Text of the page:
It is fitting that a trip dedicated to the study of globalization should pass through these globalized spaces called airports. Here in Helsinki (where I am spending the day waiting for my family to arrive from San Francisco via Washington and Copenhagen), English, Russian, Swedish, and Finnish are everywhere. In the elevator, a woman laughed with gusto into her phone and launched into a humorous anecdote in Mandarin. The curious faces of the other people in the lift made me realize that Chinese is less foreign to me than, until a couple of days ago, Finnish.
Airports represent one of globalization’s promises: the free movement of people–and all their talents and skills–across national boundaries. Goods, ideas, media, and currencies also move about, protected by free-trade treaties or simply unleashed by satellites and undersea cables. (“For all the talk about the ‘cloud,'” Andrea Petersen wrote recently in the Independent, “practically all of the data shooting around the world actually relies on a series of tubes to get around — a massive system of fibre-optic cables lying deep underneath the oceans.”)
When I was in California last week, everyone was talking about a new French megaship, the “Benjamin Franklin,” that seemingly barely fit under the Golden Gate Bridge. Its quarter-mile-long deck was piled with what looked like little blue squares, 2,250 of them, each square a container ready to be loaded onto a train car or an 18-wheeler.
But what about people? In 1985, five nations of what was then called the European Economic Community signed a treaty now known for the village of its origin: Schengen. The Schengen Treaty began the dissolution of internal borders in what is now known as the EU as well as in non-EU states, including Norway, Iceland, and Switzerland. (The UK has not signed on.)
The Öresund Bridge linking Sweden and Denmark
And now, Denmark and Sweden are tightening their borders, Denmark with Germany and Sweden with Denmark–specifically on a single bridge. A central complaint is that the external boundary of the EU is not being policed in accordance with the treaty, in places like Greece, so the agreement is void. But there are people who live in one country and work in another–housing is less expensive in Sweden, I believe. The border control not only makes commuting difficult, it challenges the idea of “Europe” and of a post-nationalist globalized West as well.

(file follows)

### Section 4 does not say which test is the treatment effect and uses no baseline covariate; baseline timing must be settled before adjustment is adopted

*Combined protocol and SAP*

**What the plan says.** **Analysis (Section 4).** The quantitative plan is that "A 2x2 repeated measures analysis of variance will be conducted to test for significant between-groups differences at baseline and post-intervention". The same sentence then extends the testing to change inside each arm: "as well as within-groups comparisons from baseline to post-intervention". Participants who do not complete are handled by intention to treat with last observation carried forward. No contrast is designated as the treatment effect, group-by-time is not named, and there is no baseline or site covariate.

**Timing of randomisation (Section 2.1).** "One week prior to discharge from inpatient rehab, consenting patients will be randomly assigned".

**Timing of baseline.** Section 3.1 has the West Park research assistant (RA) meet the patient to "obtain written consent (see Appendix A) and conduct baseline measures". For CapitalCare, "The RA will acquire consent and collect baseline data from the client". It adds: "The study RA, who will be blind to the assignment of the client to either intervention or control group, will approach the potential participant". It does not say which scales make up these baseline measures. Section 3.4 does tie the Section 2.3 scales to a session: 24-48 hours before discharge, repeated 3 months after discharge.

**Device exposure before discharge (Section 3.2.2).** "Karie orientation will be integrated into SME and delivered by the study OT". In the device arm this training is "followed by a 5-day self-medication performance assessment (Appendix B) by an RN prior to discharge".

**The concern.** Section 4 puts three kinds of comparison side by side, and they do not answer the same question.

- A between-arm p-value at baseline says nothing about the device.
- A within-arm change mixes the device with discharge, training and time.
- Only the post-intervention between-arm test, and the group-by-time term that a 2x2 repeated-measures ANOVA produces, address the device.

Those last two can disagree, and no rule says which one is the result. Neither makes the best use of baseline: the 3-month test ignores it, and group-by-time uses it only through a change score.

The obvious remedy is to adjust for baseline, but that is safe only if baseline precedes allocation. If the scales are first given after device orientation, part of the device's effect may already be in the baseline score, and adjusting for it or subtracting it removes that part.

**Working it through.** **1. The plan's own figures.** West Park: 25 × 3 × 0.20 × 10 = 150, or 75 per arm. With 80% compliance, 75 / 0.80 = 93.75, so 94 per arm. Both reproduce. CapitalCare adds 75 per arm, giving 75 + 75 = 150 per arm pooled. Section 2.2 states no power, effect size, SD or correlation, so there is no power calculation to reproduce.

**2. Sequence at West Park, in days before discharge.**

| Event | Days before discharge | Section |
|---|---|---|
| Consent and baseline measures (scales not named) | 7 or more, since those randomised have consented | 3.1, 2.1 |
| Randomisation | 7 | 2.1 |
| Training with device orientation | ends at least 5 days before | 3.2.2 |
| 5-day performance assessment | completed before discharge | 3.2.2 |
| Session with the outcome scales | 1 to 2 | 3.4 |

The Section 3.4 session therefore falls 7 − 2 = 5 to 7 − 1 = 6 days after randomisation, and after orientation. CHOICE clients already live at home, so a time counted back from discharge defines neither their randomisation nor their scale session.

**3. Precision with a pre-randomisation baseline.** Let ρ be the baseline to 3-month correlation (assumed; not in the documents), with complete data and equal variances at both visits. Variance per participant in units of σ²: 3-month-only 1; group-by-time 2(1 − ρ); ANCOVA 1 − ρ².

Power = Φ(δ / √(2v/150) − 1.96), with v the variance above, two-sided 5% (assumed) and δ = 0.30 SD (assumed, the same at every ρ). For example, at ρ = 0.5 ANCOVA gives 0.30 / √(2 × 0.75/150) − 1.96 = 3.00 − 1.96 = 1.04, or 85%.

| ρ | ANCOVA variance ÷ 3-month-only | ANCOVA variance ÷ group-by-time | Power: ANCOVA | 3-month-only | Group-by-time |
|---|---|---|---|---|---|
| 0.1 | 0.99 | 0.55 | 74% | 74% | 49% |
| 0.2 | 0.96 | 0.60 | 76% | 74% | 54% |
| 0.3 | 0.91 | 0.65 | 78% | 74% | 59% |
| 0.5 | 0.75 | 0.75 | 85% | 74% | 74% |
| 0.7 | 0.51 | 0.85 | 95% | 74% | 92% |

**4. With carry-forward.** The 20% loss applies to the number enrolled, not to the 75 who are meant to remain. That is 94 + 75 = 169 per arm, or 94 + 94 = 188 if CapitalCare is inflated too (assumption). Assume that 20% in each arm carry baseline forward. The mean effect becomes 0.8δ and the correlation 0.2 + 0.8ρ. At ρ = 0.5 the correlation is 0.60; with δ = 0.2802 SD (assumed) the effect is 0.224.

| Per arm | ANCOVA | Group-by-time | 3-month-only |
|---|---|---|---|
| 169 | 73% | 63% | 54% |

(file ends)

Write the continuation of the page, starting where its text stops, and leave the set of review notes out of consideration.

Of course, the Swedes are not worried about the Danes and there is a darker side to the call for stricter border control that goes beyond the fear of violence like that recently commemorated in Paris. In Finland, where some migrants cross the 1000 km border with Russia, resources for refugees have been strained, several buildings associated with refugees and migrants have been burned, and right-wing political parties have attempted to use fear of outsiders to their advantage. I am certain that migration to Europe from Africa and the Middle East is a topic I will be learning much more about in the coming months!
The question for me here is this: can we have the free flow of information and the free exchange of goods without the free movement of peoples? Perhaps. Mexico and the US do about a half trillion dollars of trade a year, even as the Americans have tried to seal the border against people. Will the number of migrants fall or rise globally? Will new forms of nationalism lead to calls for economic protectionism and thereby less global trade? Will European nations, led by Germany and France, re-conceive their national identities in order to head off more violence? Or will they militarize their borders?